01 August 2016

"Baptists in America: A History"

I finally finished reading one of Jeremy's Christmas gifts, "Baptists in America" by Thomas Kidd and Barry Hankins. It took a while. While an important subject, at least the first half of the book was tedious. Perhaps due to the lack of extensive Baptist writings in the eighteenth century, the first two chapters, "Colonial Outlaws" and "The Great Awakening" were little more than enhanced chronologies. Even the next several chapters, beginning with "Baptists and Disestablishment", left with me lots of information about Baptists with incomplete knowledge of who they were and what made them tick. In other words, even with the wealth of details of Baptist history, I was left wondering about the bigger picture. Even so, I was glad to know something about the history of Landmark Baptists and the Anti-missionary Baptists as well as the battles over free will, the place of confessions, and the changing relationship between Black and White Baptists in the South as America inched toward the Civil War.

I felt a change in tone once "Baptists in America" reached the twentieth century in chapter 9. Here at last the personalities of the leading characters and an inside perspective of their battles became clear and the book held my interest. At this point I learned a great deal about the contemporary diversity among Baptists, which helped dispel the notion that Baptists, even White Baptists, can be uniformly identified with the Religious Right.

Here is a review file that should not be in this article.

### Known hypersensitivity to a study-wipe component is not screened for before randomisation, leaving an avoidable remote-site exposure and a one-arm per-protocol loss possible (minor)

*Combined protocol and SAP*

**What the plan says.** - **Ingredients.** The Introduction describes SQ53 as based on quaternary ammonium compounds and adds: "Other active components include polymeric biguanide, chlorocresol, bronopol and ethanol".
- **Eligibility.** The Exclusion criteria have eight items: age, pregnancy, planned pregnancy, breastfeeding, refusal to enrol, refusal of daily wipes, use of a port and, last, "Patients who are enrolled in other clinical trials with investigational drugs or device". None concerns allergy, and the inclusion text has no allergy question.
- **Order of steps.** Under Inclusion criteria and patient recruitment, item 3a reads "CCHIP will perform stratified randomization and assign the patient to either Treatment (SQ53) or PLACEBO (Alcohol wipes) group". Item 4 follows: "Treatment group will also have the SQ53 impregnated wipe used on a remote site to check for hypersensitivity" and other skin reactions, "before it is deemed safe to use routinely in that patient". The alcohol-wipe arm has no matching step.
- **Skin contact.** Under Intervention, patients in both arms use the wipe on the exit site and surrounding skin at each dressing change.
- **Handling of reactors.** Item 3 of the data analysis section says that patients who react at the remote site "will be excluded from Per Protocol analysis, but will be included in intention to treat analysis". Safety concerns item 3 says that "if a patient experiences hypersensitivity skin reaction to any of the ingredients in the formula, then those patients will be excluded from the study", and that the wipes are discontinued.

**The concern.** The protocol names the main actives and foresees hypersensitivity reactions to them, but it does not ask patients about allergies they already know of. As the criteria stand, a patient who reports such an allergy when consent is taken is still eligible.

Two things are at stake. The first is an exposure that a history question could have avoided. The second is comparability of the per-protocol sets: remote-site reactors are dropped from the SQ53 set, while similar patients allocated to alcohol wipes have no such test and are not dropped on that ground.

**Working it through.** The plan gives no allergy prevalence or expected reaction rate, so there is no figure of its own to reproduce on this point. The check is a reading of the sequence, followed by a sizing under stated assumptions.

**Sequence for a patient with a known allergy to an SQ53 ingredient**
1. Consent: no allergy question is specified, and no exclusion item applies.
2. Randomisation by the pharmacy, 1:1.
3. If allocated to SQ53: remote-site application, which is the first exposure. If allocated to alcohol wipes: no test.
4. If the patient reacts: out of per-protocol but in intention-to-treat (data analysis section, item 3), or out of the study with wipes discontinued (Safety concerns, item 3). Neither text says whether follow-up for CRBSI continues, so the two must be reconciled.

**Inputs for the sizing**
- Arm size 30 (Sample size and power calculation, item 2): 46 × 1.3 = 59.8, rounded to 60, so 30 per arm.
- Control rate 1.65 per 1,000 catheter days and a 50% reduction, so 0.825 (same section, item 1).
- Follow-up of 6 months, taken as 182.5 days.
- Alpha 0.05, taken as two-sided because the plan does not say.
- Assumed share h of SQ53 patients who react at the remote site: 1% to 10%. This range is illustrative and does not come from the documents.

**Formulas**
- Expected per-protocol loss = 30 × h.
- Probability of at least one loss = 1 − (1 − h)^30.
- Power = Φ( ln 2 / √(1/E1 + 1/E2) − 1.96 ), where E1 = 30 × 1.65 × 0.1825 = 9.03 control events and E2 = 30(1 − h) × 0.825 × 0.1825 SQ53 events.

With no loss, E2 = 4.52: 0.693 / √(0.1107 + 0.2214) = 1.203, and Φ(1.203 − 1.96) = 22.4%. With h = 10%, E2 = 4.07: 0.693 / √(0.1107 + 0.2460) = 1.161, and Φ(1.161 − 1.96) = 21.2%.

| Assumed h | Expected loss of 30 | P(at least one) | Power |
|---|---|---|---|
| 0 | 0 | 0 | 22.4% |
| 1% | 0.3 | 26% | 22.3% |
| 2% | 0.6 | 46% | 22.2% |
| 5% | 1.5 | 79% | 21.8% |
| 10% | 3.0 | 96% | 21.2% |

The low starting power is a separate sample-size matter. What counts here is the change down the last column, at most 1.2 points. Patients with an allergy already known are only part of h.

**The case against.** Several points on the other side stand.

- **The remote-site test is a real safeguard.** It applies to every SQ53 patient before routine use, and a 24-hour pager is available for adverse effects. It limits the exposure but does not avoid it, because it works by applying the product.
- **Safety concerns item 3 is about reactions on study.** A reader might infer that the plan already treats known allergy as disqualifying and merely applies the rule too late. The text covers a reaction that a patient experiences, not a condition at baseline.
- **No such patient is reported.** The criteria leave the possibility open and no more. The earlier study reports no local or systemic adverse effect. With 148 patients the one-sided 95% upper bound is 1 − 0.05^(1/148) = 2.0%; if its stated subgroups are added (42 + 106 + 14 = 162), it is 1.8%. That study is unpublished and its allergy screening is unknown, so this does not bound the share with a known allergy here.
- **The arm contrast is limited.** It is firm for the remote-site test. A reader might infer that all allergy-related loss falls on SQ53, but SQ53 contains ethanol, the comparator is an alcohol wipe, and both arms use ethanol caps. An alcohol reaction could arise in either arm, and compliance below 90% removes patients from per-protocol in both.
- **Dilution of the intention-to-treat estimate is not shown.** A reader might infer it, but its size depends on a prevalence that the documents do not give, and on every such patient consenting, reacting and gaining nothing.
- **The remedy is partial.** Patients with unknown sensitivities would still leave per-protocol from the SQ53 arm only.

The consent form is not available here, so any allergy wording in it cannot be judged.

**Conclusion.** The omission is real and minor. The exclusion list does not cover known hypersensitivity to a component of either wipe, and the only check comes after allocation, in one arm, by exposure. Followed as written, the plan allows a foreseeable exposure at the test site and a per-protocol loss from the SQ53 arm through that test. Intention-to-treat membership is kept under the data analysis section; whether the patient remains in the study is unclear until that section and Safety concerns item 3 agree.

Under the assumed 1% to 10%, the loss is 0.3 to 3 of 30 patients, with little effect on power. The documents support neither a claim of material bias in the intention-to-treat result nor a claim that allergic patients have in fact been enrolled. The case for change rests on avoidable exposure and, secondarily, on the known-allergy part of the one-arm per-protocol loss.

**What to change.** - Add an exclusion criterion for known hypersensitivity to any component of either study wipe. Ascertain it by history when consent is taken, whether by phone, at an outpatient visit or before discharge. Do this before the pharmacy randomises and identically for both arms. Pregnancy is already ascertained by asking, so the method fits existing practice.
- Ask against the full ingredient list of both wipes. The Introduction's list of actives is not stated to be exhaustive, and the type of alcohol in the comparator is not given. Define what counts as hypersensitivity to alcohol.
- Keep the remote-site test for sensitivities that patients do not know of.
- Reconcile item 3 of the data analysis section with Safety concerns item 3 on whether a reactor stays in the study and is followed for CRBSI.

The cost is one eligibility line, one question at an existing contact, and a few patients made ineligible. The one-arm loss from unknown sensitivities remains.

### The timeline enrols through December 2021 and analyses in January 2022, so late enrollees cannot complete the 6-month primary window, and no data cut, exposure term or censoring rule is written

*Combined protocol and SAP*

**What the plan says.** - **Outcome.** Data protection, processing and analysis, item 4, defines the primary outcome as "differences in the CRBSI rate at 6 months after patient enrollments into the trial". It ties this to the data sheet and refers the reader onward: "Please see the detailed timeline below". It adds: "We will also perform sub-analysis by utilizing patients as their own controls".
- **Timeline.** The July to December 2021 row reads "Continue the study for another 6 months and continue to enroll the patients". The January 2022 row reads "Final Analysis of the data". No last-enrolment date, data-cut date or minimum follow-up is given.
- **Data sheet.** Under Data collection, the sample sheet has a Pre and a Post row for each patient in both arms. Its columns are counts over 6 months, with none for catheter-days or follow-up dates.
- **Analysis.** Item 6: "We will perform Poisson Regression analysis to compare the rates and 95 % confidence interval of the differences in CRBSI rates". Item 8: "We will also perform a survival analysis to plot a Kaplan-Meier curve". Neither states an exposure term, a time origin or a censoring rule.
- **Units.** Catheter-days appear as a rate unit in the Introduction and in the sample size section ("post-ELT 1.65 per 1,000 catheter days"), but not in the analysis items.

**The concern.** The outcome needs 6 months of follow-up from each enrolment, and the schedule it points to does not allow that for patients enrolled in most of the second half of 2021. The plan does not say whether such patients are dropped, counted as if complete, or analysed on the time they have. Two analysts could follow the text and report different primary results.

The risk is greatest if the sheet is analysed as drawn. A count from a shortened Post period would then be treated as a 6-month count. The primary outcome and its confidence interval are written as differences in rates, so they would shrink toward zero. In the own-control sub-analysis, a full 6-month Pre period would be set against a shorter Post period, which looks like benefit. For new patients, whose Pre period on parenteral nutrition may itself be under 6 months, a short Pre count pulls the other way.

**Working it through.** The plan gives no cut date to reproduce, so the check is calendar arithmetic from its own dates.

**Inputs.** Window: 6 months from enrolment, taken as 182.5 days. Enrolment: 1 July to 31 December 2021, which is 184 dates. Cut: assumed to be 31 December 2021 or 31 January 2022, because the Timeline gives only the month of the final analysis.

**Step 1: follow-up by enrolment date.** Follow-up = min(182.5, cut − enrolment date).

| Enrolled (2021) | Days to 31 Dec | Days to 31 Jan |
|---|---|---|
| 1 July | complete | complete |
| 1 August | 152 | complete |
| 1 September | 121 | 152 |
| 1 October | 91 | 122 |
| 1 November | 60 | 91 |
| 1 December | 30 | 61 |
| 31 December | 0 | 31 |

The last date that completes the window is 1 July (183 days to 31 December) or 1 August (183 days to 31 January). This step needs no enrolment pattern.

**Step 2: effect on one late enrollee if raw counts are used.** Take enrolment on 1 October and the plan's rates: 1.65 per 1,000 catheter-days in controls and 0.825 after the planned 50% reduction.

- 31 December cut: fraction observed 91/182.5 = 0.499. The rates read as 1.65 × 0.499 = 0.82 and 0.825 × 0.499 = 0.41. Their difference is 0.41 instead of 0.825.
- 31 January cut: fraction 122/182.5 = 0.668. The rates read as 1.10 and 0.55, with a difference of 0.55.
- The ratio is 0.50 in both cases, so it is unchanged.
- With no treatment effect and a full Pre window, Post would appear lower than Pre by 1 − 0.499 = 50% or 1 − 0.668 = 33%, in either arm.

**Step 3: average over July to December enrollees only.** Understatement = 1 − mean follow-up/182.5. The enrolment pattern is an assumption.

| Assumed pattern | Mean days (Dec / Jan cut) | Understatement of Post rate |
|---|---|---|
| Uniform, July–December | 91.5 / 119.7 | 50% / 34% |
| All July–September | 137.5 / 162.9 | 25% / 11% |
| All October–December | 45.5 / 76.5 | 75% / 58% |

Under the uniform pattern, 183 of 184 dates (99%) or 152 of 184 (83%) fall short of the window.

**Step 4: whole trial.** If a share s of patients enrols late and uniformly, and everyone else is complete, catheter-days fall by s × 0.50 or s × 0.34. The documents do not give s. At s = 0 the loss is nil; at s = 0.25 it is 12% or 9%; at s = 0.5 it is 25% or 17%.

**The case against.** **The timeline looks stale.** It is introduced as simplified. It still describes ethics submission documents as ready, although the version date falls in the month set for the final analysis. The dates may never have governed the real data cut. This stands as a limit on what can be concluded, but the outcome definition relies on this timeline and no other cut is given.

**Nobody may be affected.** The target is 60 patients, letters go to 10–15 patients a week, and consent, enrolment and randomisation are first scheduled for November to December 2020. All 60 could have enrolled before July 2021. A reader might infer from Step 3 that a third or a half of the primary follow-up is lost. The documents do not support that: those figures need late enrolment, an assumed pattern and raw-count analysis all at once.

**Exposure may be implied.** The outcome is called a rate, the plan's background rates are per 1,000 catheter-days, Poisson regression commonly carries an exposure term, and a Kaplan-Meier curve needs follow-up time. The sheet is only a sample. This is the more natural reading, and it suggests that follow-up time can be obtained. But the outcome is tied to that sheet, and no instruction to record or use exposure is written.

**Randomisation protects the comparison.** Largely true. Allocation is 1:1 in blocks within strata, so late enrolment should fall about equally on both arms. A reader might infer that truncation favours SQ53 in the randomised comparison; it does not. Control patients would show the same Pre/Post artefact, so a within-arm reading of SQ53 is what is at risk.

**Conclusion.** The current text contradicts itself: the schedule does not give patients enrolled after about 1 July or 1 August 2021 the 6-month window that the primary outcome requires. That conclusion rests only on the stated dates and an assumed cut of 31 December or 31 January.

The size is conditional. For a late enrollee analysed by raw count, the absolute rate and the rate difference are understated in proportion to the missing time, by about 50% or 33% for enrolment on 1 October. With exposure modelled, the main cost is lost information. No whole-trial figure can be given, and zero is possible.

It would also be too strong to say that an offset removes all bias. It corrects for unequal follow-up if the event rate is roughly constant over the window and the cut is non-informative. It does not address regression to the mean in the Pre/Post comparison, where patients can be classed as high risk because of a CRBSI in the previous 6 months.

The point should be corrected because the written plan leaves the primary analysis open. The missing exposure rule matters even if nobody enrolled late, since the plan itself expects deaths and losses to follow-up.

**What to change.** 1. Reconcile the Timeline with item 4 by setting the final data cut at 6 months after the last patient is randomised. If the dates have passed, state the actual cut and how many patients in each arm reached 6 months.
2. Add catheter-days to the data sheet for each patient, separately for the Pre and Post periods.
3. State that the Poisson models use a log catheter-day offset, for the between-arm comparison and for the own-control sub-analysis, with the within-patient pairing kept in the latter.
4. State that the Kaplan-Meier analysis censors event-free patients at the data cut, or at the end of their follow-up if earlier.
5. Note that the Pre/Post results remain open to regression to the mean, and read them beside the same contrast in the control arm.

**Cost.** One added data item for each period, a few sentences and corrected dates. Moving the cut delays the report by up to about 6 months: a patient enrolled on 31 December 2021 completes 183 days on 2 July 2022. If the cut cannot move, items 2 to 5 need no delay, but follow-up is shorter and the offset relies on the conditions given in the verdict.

By the end, the authors struggled to answer the question "what makes a Baptist a Baptist?" Their book proved that "Baptists have been unified on very little throughout their history." Quoting Mark Noll they admitted that "Baptists offer attitudes and dispositions but not much in the way of distinctive theological, intellectual, or academic position." Indeed, they go on to say, "One might add, not much in the way of social or cultural positions either."

So what are Baptists in America? The book concludes with three identifying features. First, and hardly surprising, believer's baptism. There is no sign of God's covenant with anyone who has not professed a personal faith in Jesus Christ. Second, "the independence of the local congregation." With respect to this feature, however, the authors feel compelled to add a qualifier: "to one degree or another." Finally, and most deflationary, "there needs to be a third marker that makes Baptists unique, and that is simply the willingness to call oneself a Baptist."

"Baptists in America" is a decent book, one that certainly meets the need for an overview of the topic and can serve as a resource for those who want to press further. Indeed, I hope others use "Baptists in America" as a foundation and take up the challenge to give us a more nuanced treatment of their history.

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